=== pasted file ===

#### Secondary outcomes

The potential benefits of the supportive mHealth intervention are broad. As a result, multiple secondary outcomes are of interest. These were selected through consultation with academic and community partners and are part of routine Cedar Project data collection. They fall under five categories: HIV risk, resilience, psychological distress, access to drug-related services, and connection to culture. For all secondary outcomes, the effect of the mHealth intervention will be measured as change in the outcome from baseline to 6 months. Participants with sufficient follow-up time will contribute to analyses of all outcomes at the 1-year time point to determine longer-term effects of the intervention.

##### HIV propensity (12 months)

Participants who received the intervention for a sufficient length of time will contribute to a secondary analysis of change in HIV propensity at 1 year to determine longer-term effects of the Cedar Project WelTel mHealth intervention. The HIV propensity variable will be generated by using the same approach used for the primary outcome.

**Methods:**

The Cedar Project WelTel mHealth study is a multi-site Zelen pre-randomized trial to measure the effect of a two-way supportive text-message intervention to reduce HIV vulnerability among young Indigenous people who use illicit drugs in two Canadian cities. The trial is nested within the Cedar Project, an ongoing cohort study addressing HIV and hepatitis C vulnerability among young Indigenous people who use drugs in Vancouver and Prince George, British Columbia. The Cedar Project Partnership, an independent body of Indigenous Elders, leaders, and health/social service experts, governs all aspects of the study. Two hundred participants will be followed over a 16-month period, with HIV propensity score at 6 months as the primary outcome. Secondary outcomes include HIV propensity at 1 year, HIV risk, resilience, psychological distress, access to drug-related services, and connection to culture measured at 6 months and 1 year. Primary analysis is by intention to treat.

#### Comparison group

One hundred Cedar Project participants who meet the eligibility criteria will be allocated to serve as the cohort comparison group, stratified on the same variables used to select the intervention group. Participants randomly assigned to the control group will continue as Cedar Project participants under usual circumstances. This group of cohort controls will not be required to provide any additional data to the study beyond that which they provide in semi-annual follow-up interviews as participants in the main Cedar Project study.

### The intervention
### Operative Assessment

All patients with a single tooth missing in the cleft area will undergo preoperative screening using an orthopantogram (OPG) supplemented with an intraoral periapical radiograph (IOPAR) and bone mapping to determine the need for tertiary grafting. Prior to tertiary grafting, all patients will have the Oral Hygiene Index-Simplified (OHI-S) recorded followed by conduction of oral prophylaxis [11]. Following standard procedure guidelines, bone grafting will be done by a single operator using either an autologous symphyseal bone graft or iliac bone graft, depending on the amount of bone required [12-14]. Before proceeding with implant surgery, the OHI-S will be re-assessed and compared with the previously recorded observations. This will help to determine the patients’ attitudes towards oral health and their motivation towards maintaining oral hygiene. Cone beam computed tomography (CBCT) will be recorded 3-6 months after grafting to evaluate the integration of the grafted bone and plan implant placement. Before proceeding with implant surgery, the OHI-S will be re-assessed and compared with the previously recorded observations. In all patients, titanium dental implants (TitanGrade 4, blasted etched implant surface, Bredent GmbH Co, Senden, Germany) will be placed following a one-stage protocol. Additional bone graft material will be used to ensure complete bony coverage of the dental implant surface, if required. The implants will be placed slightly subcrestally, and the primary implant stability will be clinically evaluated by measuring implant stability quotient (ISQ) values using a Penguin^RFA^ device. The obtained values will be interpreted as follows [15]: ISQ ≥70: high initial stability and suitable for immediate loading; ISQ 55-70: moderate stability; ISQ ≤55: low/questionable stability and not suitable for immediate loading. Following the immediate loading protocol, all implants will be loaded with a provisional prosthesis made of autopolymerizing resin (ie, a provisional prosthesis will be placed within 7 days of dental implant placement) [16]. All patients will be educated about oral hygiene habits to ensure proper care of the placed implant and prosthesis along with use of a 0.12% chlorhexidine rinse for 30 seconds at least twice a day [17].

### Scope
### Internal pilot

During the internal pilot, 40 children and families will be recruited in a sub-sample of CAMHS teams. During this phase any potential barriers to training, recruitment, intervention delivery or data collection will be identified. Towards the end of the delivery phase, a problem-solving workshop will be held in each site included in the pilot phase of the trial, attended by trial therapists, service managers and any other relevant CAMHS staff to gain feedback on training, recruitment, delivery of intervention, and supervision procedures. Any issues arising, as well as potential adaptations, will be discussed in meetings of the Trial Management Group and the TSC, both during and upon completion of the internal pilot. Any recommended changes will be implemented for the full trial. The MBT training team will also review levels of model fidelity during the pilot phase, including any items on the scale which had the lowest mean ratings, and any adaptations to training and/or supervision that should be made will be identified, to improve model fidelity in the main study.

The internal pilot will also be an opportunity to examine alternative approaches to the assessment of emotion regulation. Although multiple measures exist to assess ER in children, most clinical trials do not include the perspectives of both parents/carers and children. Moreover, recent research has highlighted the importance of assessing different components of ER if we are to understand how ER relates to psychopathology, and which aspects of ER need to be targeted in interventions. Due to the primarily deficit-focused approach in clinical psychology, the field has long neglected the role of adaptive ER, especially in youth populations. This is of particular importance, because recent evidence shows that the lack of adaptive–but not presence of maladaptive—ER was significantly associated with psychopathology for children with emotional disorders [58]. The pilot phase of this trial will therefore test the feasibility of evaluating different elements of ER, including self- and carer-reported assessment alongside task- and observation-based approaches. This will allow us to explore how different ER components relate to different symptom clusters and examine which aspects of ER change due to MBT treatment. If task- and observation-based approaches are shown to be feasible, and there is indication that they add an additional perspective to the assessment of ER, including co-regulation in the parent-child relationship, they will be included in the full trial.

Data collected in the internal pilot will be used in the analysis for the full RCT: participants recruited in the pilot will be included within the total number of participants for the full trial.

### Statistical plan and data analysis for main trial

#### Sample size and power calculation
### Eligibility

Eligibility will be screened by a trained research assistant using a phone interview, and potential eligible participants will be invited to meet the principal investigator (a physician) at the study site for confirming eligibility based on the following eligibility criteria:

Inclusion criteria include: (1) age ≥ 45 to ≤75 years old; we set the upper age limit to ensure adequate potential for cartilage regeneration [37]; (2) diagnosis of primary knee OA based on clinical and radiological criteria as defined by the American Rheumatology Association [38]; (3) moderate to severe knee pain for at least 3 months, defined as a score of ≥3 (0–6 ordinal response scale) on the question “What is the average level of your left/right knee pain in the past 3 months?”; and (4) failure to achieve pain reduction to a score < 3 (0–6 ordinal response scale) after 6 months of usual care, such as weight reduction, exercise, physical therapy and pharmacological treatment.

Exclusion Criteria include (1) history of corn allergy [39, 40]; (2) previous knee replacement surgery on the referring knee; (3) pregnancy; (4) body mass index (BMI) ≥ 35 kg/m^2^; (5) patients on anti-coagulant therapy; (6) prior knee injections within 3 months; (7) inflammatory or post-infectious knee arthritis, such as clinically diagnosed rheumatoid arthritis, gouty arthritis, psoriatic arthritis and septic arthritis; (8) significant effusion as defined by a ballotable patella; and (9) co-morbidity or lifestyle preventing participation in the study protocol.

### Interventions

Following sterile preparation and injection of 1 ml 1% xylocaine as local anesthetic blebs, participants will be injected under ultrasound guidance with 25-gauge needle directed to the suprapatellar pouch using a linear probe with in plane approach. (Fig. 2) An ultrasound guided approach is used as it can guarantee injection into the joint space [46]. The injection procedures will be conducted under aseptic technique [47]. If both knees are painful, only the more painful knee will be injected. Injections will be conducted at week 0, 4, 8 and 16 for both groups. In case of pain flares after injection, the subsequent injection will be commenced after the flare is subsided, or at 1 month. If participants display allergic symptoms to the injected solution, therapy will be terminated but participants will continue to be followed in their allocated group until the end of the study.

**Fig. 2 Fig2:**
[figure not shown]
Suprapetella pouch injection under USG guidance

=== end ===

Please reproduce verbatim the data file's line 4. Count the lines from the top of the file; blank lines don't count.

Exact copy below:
Participants who received the intervention for a sufficient length of time will contribute to a secondary analysis of change in HIV propensity at 1 year to determine longer-term effects of the Cedar Project WelTel mHealth intervention. The HIV propensity variable will be generated by using the same approach used for the primary outcome.